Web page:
One of two baby mountain lions recently discovered in the Santa Monica Mountains. (Photo courtesy National Park Service)

Yet another majestic mountain lion has lost his life, in a hit and run, on a highly trafficked Southern California highway. This is the 14th mountain lion to die on LA area roads since a 2002 tracking study began.

Mountain lions in California have been classified as “specially protected mammals” as a result of Proposition 117, which prohibited trophy hunting in 1990. Even with that protection, the roads have nonetheless taken their toll. Southern California mountain lions have one of the lowest survival rates among any population in North America, comparable to hunted populations.

Through the tracking study of the big cats of the Santa Monica Mountains, we know the most recent victim was P-32 (“P” for puma). Remarkably, he navigated at least four freeways before he died in August, short of his second birthday, in search of a new home. The Santa Monica Mountains are 153,000 acres, the average male lion needs about 100,000 acres of natural habitat, and home to perhaps 10 adult lions, according to the National Park Service.

The big cats in the Santa Monica Mountains live essentially on an “island,” since extensive urban development and some of the country’s busiest highways are very real barriers to their movement. No cats have successfully dispersed out of the Santa Monica Mountains since tracking began, with P-32 being the latest casualty. P-22, who managed to cross two eight-lane freeways and travel through highly urbanized areas to end up in Griffith Park, is not technically considered a success, as he still is on an “island” with no opportunity to mate.

On the opposite coast, Florida panthers share a similar predicament, isolated in the southern part of the state, with as few as 100 remaining. Both populations lack genetic diversity because of their isolation.

It’s not easy being an urban cat in 21st century California. Traveling to liberal Santa Monica did not help a young cougar who wandered into town in 2012; he ended up shot dead outside a yoga studio, as did a cougar that entered Berkeley in 2010. And south of LA, in Orange County, being hit by a moving vehicle is the No. 1 cause of mountain lion deaths, with the 241 Toll Road being particularly treacherous: 15 cougars killed in recent years.

These are harbingers for wildlife in all states.

The U.S. has a long history of killing off the country’s cougars; recorded mortality since 1902 is 155,000. But recordkeeping is limited, so we can guess the actual number is significantly higher. And in the eastern U.S., the cougar is extinct.

Today, it’s unlikely the mountain lion population in the U.S. exceeds 30,000, according to the Mountain Lion Foundation. For some perspective, there is real concern about the future of wild lions being able to survive in Africa even within the next few decades; their numbers may be between 20,000 and 30,000, and they remain in only some countries there, where once they roamed the entire continent. An estimated four mountain lions are killed as “trophies” to every one lion killed as a trophy in Africa. If we viewed our wildlife differently, this would be considered genocide.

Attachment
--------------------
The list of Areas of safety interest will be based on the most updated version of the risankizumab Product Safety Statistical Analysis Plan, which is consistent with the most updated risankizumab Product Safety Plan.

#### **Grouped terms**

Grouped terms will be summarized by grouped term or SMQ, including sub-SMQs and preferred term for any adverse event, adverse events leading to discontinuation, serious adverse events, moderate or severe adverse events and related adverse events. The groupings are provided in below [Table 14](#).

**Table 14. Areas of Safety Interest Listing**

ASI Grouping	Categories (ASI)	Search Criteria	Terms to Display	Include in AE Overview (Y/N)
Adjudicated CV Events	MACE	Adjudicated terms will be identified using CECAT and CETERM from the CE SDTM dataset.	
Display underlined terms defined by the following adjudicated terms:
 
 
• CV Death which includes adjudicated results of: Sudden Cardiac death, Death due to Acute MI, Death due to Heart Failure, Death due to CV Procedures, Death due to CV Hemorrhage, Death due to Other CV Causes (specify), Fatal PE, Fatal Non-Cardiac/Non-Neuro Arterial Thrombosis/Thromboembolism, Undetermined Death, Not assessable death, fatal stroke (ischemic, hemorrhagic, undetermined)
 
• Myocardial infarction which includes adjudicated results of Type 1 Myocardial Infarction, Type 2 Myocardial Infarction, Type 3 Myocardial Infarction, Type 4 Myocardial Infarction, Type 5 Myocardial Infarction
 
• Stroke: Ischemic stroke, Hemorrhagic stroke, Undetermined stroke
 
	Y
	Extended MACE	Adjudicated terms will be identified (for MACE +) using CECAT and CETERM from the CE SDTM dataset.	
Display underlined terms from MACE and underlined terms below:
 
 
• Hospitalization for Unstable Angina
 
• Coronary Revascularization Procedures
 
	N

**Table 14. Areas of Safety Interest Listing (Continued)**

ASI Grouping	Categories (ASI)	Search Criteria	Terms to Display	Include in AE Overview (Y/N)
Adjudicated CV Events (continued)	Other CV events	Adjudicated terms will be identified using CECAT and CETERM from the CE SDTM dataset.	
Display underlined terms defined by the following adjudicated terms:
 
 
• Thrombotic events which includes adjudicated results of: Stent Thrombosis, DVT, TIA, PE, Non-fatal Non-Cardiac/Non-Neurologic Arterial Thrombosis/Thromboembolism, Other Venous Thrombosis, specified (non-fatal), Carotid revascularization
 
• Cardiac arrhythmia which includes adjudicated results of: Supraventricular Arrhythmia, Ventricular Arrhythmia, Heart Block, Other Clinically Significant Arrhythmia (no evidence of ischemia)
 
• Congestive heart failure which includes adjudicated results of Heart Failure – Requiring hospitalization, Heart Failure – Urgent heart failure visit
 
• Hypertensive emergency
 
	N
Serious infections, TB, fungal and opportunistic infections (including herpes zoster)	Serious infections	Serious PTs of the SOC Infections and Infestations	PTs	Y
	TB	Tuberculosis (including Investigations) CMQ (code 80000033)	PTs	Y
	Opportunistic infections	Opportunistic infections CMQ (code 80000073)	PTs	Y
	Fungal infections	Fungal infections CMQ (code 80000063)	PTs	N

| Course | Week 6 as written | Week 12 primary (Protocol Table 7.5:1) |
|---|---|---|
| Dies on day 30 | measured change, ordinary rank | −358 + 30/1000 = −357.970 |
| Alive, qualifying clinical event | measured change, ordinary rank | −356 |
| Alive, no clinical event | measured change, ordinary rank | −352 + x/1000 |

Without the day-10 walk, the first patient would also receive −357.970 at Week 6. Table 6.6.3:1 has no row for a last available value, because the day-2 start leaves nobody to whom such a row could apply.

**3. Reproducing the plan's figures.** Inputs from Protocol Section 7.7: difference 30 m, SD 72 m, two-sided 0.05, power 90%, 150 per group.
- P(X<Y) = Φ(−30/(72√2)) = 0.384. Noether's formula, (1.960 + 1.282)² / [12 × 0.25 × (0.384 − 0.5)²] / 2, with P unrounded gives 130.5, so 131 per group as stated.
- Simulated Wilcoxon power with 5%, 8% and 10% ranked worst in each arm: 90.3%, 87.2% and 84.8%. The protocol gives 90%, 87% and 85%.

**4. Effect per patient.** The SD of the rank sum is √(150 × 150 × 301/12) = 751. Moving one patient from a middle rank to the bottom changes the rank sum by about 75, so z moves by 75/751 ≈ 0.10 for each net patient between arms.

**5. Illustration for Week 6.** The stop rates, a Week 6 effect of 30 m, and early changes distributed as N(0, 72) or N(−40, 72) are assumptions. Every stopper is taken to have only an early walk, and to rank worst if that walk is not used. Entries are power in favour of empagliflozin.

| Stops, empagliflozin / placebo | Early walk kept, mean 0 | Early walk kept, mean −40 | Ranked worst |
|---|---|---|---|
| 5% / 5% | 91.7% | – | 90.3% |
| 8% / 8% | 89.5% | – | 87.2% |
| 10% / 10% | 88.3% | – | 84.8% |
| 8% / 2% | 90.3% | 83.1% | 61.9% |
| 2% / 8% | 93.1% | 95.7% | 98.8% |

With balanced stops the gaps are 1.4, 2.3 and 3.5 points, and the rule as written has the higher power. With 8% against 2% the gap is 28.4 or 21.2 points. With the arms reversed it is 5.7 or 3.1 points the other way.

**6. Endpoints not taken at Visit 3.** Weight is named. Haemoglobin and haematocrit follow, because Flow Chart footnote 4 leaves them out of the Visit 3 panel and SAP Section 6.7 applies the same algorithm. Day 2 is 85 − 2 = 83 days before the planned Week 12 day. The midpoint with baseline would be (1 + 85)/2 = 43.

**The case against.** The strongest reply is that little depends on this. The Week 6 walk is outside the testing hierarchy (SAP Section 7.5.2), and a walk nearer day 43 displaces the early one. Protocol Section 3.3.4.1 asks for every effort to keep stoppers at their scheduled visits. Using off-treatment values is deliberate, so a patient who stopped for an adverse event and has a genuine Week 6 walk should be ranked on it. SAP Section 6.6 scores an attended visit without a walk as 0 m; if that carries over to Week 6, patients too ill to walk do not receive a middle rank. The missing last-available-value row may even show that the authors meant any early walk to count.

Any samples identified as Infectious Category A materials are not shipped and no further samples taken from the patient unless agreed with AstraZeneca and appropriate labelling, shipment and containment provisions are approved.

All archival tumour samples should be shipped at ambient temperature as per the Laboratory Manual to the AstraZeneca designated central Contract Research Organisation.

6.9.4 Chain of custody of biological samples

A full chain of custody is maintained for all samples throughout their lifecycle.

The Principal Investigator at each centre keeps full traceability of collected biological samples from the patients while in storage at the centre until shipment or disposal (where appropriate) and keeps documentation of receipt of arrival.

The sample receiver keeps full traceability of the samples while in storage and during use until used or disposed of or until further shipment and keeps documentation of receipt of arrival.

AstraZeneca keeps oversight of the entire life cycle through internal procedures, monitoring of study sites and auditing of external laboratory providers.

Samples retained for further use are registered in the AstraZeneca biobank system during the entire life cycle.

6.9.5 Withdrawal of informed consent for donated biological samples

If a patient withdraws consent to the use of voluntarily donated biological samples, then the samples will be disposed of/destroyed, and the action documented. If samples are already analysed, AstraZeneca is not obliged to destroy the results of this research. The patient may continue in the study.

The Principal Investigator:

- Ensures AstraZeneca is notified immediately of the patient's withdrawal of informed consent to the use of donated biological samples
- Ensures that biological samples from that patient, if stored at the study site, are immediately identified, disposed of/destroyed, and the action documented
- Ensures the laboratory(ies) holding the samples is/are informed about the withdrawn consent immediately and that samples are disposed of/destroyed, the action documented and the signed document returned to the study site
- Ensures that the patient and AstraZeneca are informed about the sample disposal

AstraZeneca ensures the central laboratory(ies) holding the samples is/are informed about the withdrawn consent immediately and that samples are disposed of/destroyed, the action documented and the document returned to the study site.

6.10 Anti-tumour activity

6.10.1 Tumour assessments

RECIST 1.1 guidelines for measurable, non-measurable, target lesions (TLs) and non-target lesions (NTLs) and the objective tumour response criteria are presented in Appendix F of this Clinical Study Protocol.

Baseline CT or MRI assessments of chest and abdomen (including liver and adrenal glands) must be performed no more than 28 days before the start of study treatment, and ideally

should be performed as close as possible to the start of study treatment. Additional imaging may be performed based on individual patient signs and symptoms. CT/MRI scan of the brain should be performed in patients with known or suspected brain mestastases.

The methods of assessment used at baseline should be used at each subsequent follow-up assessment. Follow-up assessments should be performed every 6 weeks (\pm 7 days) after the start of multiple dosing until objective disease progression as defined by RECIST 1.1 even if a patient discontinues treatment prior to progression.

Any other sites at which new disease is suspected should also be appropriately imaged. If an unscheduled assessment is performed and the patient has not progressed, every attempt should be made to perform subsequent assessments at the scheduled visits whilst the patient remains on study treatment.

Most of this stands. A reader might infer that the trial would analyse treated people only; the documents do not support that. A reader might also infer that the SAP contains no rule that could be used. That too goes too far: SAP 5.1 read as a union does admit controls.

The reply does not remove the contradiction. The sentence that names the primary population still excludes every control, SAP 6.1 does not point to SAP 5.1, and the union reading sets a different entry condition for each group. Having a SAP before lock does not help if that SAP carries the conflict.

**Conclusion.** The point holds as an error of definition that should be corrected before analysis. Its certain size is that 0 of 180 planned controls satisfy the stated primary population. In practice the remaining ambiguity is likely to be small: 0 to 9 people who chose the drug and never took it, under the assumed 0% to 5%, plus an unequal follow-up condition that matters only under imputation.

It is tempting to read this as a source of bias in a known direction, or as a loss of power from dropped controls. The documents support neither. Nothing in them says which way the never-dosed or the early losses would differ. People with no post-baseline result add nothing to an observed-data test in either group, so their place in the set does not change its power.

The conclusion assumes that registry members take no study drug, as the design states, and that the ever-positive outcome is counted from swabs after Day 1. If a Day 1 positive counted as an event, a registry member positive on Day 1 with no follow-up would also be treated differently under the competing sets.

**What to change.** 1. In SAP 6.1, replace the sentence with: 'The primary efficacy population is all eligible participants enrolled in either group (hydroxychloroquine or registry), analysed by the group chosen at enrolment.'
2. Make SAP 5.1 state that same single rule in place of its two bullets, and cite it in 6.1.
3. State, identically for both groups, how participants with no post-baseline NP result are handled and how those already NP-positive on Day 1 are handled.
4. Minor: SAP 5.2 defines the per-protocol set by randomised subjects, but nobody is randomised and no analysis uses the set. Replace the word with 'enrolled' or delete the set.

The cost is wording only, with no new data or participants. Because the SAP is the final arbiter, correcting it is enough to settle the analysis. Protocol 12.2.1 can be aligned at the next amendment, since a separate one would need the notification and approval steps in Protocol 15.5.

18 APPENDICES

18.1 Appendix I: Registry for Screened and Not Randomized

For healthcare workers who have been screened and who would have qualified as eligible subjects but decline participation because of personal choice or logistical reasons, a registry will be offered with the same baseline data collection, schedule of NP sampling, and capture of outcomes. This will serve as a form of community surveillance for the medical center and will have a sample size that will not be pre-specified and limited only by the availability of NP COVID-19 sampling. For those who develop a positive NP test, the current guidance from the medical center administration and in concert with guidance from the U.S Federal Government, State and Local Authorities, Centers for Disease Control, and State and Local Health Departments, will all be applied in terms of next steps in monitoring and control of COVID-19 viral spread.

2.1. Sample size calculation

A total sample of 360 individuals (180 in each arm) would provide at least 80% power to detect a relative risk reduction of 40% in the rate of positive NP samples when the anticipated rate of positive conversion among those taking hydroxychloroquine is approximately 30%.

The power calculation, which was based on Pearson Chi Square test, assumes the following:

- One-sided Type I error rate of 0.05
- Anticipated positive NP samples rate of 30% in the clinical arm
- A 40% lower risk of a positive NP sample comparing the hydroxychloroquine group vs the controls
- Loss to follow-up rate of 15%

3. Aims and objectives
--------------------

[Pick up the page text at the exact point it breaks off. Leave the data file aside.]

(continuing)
This latest tragic loss of a big cat on a California freeway brings home, again, the urgency of designing, funding and building wildlife crossings, and ensuring that the concept is integrated into the review process for developing new roads and considered when roads are refurbished. As well, a more comprehensive working process of the environmental impact on biodiversity that involves wildlife management agencies, conservation groups, highway agencies, city and state planners, engaged citizens and developers is needed to ensure that all future infrastructure and development accommodate needs greater than those of just Homo sapiens.

In Southern California, according to urban wildlife experts, creating a safe passage for wildlife in one of the last undeveloped areas on highway 101 will provide a way to help ensure that cougars have a future in the Santa Monica Mountains. Leading the charge on this project are the Santa Monica Mountains Fund and the National Wildlife Federation.

American cougars are a national treasure to be cherished and protected, but clearly they aren’t on the radar screen for enough people; it took nearly four years for the SoCal cat tracking study just to get funded.

But mountain lions were in California long before 38 million people (and counting) claimed most every part of the state; ditto for the rest of the country (323 million people and counting). We have an obligation as defenders of the planet to direct more energy into doing a much better job of protecting and coexisting with our wildlife, and helping it thrive.

In an ever-growing rebuilt landscape that’s suburbanized and urbanized, unique biodiversity needs our help. Failing to stabilize U.S. population at sustainable numbers will make protecting our biodiversity even more difficult, if not impossible. Thus, stabilizing and reducing human population is essential to a sustainable U.S. and all its wildlife.

Cougars are nocturnal hunters and adventurers. P-32 was hit and killed last month sometime in the wee hours of the morning between 4 a.m. and 6 a.m. Maybe we should close freeways at night to reduce cougar deaths. Now, that proposal might bring some attention to our wildlife!

Maria Fotopoulos is a senior writing fellow with Californians for Population Stabilization. She writes about the impact of population growth on the environment and biodiversity.

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